I fell down the rabbit hole of knife sharpness. For someone with a few endless kitchen obsessions already (ahem, espresso, sous vide, barbecue,
clear cocktail ice) it’s not surprising that I got sucked into sharpness. In my defense, this particular obsession is inarguably more practical: sharp knives make cooking way more fun, and a little bit safer.
The internet is filled with guidance on knife sharpening — some of it good, some of it garbage. [Maybe you’ve seen the targeted ads for always-on-sale knife sharpening rollers and jigs that purport to save you from the tyranny of learning to use whetstones.] But there’s something curious about the pursuit of sharper knives: the world hasn’t converged on a single definition of sharpness. Instead, there are two common ways of defining the sharpness of an edge:
- Geometrically. Zoom way into the cutting edge and measure its angles.
- By cutting stuff and measuring how much force was required.
I prefer definition number two. To me, the point of using a sharp knife is to make food prep easier — specifically, to be able to cut, slice, and chop through ingredients using less force. The geometry of the cutting edge absolutely influences the force required for cutting, but since geometry is difficult to inspect directly, measuring cutting force is a good way to measure sharpness.
The Edge-On-Up tester is a popular sharpness tester among knife geeks, and it kinda works according to this principle. The device is a gram scale that displays the maximum force measured since the last tare, and it’s meant to work with calibrated, disposable filament media that you cut through to measure sharpness. It’s fast an easy to take measurements, and because the media are calibrated, you can compare your knives to strangers’ knives on the internet. So, I think it’s a useful tool in the full arsenal of edge testing. But this measurement only represents the sharpness of a single point on the blade and tells less of a story about how that knife will behave when cutting food. Other factors like the bevel angle, burr, width behind the edge, blade face smoothness, and more will determine the cutting forces required for actual food. Plus, each test gives you only one data point: max force.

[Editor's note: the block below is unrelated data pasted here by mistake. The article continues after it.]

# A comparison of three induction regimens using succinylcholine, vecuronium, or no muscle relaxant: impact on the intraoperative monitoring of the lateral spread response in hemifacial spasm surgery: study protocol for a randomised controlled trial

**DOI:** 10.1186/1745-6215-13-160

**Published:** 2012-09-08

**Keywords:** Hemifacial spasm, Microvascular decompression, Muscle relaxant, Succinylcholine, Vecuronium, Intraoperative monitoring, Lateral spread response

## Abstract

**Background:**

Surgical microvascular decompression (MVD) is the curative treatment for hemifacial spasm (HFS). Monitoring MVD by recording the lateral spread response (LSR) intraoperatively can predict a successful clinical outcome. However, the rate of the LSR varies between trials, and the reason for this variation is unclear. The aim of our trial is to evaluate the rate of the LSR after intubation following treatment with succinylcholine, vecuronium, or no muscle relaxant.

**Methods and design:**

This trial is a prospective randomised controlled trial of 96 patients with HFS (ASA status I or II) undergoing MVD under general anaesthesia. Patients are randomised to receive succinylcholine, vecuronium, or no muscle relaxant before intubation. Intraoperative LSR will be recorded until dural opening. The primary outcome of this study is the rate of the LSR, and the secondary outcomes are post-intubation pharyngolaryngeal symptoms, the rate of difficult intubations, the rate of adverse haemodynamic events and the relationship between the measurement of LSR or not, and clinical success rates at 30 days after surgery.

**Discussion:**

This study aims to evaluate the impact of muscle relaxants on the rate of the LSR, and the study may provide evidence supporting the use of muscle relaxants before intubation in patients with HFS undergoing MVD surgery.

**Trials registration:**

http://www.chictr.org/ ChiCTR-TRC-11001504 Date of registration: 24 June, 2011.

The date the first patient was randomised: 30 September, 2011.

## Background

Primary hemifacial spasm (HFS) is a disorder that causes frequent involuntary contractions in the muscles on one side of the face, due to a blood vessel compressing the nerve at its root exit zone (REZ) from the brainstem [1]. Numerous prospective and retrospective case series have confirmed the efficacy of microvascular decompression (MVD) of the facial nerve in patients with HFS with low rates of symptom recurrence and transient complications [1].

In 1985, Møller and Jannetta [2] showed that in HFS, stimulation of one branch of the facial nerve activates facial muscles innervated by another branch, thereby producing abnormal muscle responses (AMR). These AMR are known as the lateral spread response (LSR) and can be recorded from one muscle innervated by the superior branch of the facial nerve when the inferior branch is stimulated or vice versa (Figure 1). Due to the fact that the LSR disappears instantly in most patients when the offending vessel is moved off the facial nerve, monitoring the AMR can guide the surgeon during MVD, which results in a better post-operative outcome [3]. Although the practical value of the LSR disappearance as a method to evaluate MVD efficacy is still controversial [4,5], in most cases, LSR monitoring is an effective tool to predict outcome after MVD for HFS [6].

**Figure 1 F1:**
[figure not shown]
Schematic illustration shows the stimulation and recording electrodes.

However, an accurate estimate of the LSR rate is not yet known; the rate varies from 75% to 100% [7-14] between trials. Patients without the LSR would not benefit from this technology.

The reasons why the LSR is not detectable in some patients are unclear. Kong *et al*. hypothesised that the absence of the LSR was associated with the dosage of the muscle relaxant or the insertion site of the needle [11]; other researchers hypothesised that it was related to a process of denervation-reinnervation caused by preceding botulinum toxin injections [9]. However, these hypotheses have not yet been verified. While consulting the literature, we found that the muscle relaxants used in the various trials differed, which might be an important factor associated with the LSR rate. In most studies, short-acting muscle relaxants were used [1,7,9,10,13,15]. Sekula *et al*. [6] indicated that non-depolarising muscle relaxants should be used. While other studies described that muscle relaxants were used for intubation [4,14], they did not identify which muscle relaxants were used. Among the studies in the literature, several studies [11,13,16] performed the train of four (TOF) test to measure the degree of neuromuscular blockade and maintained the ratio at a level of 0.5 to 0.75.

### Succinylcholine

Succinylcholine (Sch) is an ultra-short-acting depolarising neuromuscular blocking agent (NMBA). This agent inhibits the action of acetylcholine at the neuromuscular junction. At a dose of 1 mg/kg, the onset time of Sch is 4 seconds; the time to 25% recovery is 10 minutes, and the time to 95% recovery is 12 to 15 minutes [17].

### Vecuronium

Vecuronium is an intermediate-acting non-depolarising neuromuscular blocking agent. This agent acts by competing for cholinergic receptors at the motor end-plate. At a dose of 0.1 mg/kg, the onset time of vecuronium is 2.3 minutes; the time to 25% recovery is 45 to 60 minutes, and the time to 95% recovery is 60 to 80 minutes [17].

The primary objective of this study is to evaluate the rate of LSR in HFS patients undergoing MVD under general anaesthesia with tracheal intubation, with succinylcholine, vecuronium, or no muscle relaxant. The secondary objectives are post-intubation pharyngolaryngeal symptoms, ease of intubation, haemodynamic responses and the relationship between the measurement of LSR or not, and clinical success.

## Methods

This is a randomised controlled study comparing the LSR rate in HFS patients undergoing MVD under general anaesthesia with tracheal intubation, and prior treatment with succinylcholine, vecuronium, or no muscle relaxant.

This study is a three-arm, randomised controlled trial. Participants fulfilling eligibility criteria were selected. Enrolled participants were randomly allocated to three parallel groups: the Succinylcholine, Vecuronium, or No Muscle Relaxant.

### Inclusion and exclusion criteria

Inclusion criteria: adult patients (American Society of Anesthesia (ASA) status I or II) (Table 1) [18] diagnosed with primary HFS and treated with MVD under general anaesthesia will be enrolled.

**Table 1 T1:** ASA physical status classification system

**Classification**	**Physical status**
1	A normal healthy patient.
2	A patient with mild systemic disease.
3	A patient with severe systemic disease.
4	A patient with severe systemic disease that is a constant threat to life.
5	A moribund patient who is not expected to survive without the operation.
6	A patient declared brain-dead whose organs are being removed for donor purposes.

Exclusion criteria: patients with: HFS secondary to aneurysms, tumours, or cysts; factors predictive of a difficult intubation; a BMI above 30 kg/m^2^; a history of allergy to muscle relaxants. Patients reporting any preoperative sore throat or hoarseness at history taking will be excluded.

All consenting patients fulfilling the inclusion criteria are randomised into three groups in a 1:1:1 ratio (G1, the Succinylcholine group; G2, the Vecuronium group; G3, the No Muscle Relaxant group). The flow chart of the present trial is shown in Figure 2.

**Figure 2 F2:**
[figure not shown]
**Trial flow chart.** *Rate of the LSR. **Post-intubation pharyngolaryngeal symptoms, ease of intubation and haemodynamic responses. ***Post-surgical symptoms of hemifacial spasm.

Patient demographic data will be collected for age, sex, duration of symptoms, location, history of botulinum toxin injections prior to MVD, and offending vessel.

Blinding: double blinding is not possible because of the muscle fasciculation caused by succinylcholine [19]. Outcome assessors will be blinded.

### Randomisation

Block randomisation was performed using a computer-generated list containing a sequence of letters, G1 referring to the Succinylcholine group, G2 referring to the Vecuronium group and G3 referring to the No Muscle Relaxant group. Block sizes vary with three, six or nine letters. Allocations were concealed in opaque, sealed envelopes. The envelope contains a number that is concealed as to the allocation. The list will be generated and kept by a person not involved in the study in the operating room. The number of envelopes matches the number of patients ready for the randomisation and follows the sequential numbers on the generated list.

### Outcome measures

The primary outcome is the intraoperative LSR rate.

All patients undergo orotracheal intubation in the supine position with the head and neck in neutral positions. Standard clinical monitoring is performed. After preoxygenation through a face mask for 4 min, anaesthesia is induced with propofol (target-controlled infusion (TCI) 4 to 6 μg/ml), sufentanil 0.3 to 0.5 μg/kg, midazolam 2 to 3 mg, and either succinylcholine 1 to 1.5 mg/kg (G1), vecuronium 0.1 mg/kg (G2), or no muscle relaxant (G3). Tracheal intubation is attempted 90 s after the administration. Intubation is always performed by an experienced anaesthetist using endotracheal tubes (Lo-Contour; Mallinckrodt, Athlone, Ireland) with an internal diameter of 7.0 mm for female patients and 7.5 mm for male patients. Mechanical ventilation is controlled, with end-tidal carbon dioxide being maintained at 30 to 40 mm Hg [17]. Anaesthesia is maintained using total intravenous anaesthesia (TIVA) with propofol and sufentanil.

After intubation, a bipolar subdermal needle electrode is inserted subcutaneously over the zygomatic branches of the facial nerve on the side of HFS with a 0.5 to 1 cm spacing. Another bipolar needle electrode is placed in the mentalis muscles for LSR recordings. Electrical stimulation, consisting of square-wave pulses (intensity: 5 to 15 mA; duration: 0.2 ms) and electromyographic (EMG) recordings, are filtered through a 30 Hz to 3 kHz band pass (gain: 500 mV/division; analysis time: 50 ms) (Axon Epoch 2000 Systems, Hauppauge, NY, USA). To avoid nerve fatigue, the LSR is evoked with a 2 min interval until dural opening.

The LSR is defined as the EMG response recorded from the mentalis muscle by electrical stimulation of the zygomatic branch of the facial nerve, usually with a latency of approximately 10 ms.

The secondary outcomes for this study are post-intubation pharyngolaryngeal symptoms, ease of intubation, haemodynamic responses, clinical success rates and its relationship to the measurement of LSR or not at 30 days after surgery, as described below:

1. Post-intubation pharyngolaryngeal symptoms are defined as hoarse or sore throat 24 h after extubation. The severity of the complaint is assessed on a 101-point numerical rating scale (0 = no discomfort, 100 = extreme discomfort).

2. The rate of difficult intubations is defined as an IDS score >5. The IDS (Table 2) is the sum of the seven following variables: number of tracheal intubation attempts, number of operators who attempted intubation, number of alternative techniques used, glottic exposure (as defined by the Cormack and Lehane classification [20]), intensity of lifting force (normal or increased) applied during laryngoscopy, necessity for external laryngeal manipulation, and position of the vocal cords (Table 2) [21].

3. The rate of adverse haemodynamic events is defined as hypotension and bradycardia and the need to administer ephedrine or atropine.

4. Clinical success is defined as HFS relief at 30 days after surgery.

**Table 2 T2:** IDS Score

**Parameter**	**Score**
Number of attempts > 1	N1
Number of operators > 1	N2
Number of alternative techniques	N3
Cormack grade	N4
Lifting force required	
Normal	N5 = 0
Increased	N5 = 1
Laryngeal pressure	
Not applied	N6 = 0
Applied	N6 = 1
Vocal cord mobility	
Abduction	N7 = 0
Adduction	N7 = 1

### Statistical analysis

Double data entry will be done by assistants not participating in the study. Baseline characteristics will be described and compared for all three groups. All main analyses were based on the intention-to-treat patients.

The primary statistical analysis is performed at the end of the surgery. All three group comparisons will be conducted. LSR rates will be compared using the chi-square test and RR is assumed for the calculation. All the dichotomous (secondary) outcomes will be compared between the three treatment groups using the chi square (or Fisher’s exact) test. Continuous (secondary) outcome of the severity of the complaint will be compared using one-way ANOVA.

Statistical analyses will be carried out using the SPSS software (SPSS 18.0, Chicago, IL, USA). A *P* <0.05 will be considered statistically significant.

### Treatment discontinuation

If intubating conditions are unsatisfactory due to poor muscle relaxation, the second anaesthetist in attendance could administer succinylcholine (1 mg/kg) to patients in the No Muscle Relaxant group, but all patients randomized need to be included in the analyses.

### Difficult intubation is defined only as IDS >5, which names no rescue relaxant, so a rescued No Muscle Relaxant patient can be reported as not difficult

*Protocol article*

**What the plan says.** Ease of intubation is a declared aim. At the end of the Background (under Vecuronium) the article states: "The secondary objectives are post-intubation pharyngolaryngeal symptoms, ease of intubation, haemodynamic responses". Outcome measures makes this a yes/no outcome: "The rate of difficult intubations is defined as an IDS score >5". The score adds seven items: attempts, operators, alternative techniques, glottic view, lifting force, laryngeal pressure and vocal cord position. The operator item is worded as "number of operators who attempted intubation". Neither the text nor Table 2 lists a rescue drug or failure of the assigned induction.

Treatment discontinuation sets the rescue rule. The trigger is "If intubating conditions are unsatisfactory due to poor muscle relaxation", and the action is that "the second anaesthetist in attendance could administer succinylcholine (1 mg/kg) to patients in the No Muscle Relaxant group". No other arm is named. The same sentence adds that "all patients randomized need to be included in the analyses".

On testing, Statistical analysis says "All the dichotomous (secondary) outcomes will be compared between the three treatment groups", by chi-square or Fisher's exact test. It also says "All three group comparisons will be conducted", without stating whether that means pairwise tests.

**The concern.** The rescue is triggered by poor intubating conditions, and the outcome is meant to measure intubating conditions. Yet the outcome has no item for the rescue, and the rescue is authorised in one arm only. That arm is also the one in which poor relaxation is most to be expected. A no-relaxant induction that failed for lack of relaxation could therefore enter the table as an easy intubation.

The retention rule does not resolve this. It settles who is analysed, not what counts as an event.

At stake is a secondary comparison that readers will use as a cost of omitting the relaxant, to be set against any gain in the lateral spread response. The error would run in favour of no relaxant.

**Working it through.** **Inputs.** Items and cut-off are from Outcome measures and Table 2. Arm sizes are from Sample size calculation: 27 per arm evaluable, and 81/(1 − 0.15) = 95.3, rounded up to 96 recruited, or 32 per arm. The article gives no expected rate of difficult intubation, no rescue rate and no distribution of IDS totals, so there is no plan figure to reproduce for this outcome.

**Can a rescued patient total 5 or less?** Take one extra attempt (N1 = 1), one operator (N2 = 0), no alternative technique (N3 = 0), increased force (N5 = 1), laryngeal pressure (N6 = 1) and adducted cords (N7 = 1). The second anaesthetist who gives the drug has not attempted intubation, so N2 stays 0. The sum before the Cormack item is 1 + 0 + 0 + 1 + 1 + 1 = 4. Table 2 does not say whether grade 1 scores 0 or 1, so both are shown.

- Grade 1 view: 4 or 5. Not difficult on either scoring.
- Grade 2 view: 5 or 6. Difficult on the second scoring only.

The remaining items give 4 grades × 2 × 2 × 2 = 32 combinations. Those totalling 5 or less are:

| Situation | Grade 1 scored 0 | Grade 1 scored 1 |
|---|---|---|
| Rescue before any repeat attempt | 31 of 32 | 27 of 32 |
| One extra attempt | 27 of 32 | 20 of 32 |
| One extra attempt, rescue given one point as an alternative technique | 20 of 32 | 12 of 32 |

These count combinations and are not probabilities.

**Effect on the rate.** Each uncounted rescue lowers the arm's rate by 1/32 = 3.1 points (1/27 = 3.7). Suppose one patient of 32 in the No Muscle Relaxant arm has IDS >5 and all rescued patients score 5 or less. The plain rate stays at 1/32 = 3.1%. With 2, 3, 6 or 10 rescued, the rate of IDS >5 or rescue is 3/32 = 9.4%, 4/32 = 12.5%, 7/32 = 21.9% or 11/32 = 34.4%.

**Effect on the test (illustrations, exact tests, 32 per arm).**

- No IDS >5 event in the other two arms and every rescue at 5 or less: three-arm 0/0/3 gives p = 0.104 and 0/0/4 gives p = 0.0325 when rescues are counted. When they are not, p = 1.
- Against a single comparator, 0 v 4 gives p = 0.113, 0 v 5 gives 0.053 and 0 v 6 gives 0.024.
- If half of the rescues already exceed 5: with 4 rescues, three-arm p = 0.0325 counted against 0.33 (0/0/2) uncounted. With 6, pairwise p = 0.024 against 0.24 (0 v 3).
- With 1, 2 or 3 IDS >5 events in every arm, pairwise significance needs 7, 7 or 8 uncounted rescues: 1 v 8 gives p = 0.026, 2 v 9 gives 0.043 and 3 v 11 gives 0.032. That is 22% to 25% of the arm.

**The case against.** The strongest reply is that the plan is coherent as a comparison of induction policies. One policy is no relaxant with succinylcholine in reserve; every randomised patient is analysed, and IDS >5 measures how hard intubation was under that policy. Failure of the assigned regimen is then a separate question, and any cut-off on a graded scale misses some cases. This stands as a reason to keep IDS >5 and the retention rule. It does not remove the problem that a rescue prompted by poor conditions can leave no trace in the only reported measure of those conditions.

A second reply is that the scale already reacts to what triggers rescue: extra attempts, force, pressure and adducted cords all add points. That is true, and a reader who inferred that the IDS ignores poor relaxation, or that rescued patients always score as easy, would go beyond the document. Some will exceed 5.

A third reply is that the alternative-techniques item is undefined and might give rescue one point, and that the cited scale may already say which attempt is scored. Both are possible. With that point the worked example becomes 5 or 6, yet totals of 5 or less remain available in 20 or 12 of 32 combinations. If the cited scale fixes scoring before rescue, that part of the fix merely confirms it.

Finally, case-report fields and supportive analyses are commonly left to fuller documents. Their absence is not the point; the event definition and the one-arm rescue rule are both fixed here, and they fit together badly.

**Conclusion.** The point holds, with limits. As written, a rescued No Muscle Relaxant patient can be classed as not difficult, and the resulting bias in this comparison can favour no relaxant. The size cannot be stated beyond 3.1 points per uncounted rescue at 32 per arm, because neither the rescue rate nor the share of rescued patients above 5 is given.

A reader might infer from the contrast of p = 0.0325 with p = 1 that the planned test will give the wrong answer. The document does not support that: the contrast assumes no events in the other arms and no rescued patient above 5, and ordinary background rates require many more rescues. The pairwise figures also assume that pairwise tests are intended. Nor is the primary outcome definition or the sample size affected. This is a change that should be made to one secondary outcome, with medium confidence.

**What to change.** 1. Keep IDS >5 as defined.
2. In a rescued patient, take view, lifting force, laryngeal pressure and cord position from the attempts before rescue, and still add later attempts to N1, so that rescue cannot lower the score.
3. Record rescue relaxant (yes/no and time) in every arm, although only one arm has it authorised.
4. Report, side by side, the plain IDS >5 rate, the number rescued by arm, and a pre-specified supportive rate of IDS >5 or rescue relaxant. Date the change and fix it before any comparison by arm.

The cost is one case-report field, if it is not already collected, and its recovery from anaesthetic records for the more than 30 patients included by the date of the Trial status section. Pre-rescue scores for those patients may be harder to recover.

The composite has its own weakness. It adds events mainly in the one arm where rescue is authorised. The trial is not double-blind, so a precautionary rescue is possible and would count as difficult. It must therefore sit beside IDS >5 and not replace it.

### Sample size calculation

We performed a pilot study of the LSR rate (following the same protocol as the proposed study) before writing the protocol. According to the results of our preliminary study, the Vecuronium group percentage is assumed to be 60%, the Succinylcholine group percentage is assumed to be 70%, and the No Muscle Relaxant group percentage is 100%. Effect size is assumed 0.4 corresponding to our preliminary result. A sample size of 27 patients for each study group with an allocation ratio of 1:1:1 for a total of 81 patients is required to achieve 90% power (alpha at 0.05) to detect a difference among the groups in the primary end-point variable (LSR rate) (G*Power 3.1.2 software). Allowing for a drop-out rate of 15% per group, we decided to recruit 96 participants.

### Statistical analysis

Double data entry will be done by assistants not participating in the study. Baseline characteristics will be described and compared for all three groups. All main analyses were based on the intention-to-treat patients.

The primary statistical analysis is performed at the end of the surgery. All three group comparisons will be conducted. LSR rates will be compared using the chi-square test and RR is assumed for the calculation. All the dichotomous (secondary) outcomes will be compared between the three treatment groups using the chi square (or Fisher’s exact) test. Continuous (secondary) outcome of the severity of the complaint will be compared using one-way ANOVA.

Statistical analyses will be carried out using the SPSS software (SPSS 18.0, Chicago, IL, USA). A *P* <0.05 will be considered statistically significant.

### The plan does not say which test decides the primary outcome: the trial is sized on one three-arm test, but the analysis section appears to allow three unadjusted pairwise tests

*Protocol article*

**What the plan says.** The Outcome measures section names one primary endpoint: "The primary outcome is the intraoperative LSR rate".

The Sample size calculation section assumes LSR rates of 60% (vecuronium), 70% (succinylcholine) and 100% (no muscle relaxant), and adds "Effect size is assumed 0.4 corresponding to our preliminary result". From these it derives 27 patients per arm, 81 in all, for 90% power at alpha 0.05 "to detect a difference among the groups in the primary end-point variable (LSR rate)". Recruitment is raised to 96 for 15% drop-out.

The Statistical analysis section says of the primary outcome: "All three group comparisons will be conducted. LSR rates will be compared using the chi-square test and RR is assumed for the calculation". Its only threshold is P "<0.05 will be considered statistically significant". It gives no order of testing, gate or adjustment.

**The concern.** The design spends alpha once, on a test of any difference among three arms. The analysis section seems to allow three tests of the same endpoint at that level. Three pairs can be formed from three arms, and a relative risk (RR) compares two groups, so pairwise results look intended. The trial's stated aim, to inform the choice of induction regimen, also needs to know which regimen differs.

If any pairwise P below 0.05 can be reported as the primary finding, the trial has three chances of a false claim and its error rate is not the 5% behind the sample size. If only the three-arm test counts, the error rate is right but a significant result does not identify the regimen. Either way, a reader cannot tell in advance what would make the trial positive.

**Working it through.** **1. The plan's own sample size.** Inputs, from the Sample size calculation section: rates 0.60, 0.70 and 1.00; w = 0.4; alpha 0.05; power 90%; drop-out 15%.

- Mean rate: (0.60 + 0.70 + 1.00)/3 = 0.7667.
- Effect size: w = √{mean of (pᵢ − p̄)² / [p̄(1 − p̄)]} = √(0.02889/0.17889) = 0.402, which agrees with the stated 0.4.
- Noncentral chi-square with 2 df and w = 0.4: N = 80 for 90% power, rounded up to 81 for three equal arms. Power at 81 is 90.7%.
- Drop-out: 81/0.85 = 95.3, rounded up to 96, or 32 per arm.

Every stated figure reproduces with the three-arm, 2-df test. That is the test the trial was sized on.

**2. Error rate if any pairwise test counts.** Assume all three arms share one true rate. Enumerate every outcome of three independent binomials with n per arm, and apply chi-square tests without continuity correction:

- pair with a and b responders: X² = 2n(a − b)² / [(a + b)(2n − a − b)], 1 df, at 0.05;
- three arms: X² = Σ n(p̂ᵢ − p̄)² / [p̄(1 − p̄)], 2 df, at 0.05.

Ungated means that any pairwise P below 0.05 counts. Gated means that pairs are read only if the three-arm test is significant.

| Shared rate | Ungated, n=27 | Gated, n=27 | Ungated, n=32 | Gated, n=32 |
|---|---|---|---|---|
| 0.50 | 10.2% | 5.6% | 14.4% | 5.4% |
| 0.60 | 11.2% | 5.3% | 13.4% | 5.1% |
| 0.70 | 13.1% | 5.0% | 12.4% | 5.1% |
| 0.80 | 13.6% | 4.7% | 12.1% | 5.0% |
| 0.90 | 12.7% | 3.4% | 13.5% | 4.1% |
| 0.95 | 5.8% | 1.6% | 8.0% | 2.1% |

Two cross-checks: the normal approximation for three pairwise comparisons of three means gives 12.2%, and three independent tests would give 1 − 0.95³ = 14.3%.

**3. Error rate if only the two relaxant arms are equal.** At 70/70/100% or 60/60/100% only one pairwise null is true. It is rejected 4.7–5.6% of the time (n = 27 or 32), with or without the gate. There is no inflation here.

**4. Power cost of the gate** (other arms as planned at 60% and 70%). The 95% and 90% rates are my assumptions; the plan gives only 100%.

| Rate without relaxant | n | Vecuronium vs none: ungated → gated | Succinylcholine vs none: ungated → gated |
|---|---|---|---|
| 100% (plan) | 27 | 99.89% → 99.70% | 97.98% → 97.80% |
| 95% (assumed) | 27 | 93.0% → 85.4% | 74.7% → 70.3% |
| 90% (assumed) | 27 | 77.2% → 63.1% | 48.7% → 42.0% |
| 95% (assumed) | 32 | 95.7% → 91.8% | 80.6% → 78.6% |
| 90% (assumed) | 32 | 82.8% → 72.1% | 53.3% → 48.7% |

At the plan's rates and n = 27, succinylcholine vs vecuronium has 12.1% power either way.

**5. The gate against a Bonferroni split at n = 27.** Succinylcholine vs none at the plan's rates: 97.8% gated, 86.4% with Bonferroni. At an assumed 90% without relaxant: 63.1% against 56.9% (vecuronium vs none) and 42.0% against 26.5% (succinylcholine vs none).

So, I decided to build my own knife sharpness testing robot out of a linear stepper motor, a load cell, an ESP32 microcontroller, some camera rail, and a little custom software. This robot is the lovechild of a CATRA edge sharpness tester and a Texture Analyzer. It works by pushing the knife through a food sample and recording the force at each point of travel. The force is measured by a load cell connected to the microcontroller, and the data are streamed to a PC to plot the results. These plots are richer than the single-point measurements from other testing methods because they reveal differences in, for instance, cut initiation force versus the cleaving and friction forces required once the blade has pierced into the food. The data are exportable for analysis and you can compare not only peak force but also total force (the area under the curve). My robot only performs push cut tests and does not account for slicing performance like some of the fancier CATRA machines but if anyone wants to send me a 6-axis robot arm, I will strap knives to it post haste.
I’m planning to post some data comparing results across foods and blades, and eventually open source the hardware and software required for anyone who wants to build their own knife sharpness tester / texture analyzer / slow guillotine.
Shout out to Dr. Larrin Thomas and his book Knife Engineering which first tuned me into thinking about sharpness in this way.